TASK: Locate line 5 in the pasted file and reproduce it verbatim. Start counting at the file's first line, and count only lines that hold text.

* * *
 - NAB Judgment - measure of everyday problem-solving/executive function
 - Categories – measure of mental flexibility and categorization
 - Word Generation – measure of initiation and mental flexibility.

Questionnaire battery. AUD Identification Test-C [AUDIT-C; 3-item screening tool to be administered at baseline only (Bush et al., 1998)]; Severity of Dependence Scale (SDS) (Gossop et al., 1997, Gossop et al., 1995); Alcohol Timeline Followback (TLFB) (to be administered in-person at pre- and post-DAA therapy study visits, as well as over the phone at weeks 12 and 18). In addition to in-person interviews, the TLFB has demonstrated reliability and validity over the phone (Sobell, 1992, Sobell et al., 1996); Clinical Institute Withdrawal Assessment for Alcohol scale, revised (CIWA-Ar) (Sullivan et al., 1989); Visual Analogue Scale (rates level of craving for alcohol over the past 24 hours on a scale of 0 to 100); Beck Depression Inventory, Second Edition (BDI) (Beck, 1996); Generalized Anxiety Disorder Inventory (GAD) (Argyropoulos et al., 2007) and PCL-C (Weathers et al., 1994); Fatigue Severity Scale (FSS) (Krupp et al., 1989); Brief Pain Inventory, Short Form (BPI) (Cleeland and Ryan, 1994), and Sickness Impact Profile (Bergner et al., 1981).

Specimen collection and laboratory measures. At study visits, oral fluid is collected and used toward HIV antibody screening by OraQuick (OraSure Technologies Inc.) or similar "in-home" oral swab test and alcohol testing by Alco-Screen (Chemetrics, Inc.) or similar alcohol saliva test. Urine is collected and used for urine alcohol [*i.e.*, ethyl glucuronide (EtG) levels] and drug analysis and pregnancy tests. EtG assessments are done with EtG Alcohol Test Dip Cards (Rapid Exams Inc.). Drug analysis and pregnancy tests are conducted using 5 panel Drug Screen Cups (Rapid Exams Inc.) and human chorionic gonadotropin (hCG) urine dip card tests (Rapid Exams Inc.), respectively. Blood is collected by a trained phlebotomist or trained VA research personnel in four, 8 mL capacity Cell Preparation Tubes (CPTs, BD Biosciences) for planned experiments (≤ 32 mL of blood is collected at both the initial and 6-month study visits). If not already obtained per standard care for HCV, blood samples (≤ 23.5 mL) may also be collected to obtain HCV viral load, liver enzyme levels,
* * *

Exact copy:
Specimen collection and laboratory measures. At study visits, oral fluid is collected and used toward HIV antibody screening by OraQuick (OraSure Technologies Inc.) or similar "in-home" oral swab test and alcohol testing by Alco-Screen (Chemetrics, Inc.) or similar alcohol saliva test. Urine is collected and used for urine alcohol [*i.e.*, ethyl glucuronide (EtG) levels] and drug analysis and pregnancy tests. EtG assessments are done with EtG Alcohol Test Dip Cards (Rapid Exams Inc.). Drug analysis and pregnancy tests are conducted using 5 panel Drug Screen Cups (Rapid Exams Inc.) and human chorionic gonadotropin (hCG) urine dip card tests (Rapid Exams Inc.), respectively. Blood is collected by a trained phlebotomist or trained VA research personnel in four, 8 mL capacity Cell Preparation Tubes (CPTs, BD Biosciences) for planned experiments (≤ 32 mL of blood is collected at both the initial and 6-month study visits). If not already obtained per standard care for HCV, blood samples (≤ 23.5 mL) may also be collected to obtain HCV viral load, liver enzyme levels,